For The New Yorker, Naomi Fry reflects on celebrated children’s writer and illustrator Tomie dePaola, who died at the end of March. As the author of more than 270 works for children, dePaola leaves behind a sprawling legacy. “The universe of dePaola’s books is moral but not moralistic,” Fry writes. “There is disarray in it, and people are imperfect and can make mistakes, but there is goodness, too, and a larger sense that, since an omniscient narrator is often able to shepherd the books’ protagonists to safety, the same might perhaps prove true, by extension, for the lives of these books’ readers.”
Miranda July’s new project, It Chooses You, is a store based on her new book (published by McSweeney’s) of the same name. The store, at Partner’s and Spade in SoHo, is an exercise in buying belongings from New York-area Craigslist sellers and reselling the contents for the exact same price.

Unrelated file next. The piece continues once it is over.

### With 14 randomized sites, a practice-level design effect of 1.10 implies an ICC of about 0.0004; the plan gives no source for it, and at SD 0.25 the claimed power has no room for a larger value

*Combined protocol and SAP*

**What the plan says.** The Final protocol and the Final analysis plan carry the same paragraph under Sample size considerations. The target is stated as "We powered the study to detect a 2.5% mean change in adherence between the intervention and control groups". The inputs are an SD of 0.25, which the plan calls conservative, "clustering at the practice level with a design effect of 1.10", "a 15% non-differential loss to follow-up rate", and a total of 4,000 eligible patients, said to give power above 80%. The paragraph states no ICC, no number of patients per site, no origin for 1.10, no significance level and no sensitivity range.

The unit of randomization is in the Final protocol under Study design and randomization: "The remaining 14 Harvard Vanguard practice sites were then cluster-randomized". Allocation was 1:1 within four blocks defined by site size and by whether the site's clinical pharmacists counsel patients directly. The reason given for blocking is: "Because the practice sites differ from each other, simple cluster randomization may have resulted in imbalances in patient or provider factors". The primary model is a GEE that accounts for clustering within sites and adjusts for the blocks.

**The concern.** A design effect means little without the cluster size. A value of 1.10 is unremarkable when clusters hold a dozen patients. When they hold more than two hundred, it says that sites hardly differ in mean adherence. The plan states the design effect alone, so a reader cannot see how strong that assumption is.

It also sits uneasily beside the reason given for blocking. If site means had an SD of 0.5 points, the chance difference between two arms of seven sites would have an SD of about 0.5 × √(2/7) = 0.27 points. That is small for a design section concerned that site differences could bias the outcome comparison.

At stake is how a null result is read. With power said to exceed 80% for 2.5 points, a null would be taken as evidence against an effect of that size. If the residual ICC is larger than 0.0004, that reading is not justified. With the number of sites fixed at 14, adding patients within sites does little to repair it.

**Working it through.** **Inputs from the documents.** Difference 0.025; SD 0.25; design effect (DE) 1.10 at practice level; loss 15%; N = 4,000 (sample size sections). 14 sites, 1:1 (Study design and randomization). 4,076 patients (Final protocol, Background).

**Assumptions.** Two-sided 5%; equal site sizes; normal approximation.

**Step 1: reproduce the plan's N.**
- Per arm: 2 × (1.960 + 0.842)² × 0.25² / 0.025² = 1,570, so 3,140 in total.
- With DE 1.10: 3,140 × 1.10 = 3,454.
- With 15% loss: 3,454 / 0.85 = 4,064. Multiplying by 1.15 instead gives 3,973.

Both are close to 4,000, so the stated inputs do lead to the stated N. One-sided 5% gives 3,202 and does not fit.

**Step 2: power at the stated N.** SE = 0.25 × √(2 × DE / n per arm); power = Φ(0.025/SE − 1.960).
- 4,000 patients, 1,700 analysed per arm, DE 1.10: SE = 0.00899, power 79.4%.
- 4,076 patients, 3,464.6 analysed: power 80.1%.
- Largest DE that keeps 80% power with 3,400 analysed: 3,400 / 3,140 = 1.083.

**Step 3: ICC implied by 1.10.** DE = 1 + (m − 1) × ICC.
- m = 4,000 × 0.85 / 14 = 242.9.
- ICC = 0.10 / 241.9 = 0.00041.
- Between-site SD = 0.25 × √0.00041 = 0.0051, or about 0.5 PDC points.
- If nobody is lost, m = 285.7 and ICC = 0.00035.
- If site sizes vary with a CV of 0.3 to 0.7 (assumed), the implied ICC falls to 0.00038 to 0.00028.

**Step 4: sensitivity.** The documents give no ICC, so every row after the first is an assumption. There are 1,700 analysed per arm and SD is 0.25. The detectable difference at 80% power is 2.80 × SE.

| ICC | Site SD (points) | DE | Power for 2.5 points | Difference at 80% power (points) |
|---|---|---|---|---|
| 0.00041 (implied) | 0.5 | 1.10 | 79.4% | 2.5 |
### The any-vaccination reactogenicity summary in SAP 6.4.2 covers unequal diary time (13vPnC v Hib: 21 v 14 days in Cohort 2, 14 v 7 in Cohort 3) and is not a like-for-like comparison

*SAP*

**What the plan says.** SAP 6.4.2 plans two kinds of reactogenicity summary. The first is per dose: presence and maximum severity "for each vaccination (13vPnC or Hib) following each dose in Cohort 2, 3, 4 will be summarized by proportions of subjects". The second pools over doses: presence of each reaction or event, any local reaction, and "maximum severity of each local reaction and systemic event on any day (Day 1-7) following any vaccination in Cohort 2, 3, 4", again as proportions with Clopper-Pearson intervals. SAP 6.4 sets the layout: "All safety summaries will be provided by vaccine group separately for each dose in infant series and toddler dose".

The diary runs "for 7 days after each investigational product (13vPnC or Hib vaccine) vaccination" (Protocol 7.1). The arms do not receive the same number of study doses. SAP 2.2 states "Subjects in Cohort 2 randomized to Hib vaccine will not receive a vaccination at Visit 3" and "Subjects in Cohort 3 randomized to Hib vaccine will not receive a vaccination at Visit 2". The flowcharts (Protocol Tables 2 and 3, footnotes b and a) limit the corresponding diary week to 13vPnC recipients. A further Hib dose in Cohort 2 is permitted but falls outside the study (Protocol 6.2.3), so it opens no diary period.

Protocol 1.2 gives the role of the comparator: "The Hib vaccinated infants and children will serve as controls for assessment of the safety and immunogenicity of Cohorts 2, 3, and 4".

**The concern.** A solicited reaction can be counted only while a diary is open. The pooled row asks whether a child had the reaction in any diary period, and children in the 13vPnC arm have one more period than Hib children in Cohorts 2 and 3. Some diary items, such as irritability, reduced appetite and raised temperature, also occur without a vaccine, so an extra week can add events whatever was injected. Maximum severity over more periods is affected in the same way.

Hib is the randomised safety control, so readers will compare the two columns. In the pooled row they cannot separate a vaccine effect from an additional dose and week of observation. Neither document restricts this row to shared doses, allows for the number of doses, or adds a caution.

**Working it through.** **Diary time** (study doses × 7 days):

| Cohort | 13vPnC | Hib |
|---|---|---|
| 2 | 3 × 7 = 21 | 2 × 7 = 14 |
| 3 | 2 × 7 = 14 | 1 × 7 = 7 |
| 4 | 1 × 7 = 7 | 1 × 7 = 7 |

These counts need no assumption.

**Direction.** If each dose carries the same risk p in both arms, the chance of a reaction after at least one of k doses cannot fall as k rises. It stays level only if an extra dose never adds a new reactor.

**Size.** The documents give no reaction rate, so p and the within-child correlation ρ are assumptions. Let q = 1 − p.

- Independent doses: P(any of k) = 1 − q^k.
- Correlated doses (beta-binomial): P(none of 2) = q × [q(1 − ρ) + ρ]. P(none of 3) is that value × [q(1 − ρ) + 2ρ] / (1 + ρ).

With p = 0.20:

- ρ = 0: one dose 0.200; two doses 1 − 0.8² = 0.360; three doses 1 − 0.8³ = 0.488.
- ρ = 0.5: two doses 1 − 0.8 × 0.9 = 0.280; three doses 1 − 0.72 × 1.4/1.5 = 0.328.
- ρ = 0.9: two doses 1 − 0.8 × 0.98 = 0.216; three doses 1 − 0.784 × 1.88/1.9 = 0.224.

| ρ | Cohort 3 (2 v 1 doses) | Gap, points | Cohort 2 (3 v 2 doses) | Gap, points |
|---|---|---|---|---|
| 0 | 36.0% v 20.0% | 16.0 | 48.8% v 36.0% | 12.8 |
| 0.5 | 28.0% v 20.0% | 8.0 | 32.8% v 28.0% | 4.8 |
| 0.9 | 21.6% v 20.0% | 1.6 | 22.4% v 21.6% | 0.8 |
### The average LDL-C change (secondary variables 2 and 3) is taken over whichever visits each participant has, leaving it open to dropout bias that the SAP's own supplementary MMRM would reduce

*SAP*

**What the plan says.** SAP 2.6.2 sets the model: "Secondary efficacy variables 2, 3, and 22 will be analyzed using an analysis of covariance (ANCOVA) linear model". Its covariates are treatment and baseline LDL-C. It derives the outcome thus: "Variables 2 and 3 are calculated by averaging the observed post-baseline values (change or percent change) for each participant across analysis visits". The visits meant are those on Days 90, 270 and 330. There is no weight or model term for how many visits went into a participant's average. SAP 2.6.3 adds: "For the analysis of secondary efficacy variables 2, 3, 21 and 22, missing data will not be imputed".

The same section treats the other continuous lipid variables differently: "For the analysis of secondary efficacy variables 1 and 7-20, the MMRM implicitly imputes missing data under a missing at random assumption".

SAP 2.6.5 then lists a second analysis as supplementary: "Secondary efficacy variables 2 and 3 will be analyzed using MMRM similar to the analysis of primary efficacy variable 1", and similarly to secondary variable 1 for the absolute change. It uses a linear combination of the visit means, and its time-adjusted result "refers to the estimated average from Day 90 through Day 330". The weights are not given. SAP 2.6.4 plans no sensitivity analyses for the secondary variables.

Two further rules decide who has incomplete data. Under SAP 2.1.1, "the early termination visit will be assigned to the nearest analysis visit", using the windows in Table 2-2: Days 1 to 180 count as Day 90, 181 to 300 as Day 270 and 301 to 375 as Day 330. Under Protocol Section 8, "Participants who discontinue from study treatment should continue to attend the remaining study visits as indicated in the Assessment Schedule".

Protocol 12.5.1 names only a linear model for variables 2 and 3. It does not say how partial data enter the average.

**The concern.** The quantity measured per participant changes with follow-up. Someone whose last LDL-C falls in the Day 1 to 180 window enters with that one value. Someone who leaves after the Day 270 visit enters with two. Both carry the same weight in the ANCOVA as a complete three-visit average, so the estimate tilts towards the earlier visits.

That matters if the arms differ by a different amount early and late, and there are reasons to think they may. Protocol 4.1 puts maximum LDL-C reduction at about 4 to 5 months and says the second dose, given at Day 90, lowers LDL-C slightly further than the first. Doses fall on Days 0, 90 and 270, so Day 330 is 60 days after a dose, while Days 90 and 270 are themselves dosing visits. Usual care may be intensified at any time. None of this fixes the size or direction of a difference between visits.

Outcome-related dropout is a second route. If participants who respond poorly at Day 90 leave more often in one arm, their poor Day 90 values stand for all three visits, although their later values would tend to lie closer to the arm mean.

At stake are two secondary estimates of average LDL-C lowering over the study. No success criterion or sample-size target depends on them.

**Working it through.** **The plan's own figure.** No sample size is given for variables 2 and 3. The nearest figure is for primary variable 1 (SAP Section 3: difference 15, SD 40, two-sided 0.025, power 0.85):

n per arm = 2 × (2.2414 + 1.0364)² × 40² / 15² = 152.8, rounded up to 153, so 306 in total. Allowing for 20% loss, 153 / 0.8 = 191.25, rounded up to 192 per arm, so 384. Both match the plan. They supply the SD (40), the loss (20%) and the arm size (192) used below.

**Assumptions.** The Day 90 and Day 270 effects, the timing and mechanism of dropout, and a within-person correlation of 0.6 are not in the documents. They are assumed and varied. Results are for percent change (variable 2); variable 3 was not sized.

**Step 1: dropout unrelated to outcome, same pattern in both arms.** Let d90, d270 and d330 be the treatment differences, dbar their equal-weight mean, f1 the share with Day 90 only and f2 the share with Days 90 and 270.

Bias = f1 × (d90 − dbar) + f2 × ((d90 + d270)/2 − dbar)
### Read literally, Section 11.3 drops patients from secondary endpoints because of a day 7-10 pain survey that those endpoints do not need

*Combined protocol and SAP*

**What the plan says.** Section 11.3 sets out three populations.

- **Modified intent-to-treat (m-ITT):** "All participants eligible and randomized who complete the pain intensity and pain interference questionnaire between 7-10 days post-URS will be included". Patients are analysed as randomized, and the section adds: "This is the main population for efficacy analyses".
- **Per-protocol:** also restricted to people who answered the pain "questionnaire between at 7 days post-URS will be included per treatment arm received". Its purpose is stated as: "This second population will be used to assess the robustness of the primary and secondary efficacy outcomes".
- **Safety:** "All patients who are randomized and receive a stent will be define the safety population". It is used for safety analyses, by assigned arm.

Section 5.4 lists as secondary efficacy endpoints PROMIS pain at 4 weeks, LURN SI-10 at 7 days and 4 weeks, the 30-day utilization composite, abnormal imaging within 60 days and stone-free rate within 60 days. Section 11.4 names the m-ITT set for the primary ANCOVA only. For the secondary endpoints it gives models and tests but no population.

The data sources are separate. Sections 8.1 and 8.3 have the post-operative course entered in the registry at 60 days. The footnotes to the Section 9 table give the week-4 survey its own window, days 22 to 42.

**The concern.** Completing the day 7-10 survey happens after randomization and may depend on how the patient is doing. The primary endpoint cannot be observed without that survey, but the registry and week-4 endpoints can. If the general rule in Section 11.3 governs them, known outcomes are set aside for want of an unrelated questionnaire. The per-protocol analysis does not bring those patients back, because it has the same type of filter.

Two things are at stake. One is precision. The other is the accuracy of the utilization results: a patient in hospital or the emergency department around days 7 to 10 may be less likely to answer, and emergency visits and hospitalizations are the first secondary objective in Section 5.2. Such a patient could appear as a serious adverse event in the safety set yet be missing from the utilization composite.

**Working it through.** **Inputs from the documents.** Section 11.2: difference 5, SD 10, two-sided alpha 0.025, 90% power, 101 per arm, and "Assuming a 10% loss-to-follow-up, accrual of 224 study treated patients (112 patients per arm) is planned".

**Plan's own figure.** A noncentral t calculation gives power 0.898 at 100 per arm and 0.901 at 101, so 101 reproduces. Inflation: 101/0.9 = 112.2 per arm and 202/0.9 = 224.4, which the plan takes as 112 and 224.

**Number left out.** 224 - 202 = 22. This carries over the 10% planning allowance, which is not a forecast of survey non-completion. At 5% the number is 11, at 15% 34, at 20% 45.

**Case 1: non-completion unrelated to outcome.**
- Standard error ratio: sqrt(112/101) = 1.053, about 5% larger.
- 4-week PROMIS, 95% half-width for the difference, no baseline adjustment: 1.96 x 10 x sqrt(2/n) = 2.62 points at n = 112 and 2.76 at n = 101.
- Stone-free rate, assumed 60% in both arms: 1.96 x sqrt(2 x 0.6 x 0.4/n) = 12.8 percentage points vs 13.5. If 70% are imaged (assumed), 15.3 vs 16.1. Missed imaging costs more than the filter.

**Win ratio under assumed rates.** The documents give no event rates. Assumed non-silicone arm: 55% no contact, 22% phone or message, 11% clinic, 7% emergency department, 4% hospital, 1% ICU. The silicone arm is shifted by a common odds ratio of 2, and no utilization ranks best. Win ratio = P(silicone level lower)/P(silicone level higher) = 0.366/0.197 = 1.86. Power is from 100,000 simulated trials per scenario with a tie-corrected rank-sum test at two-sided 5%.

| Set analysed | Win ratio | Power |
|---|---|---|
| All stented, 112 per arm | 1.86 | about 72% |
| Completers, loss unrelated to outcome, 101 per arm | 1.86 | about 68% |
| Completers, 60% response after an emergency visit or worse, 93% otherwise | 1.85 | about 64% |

Tom McCormack is midway through a three-part series on internet artwork, but not the kind involving Photoshop and GIFs. After exploring the history and usage of emoticons in part one of his series, McCormack traces the roots of ASCII artwork back to Guillaume Apollinaire’s 1918 book Calligrammes. Stay tuned for the conclusion soon: a look at the history of emoji.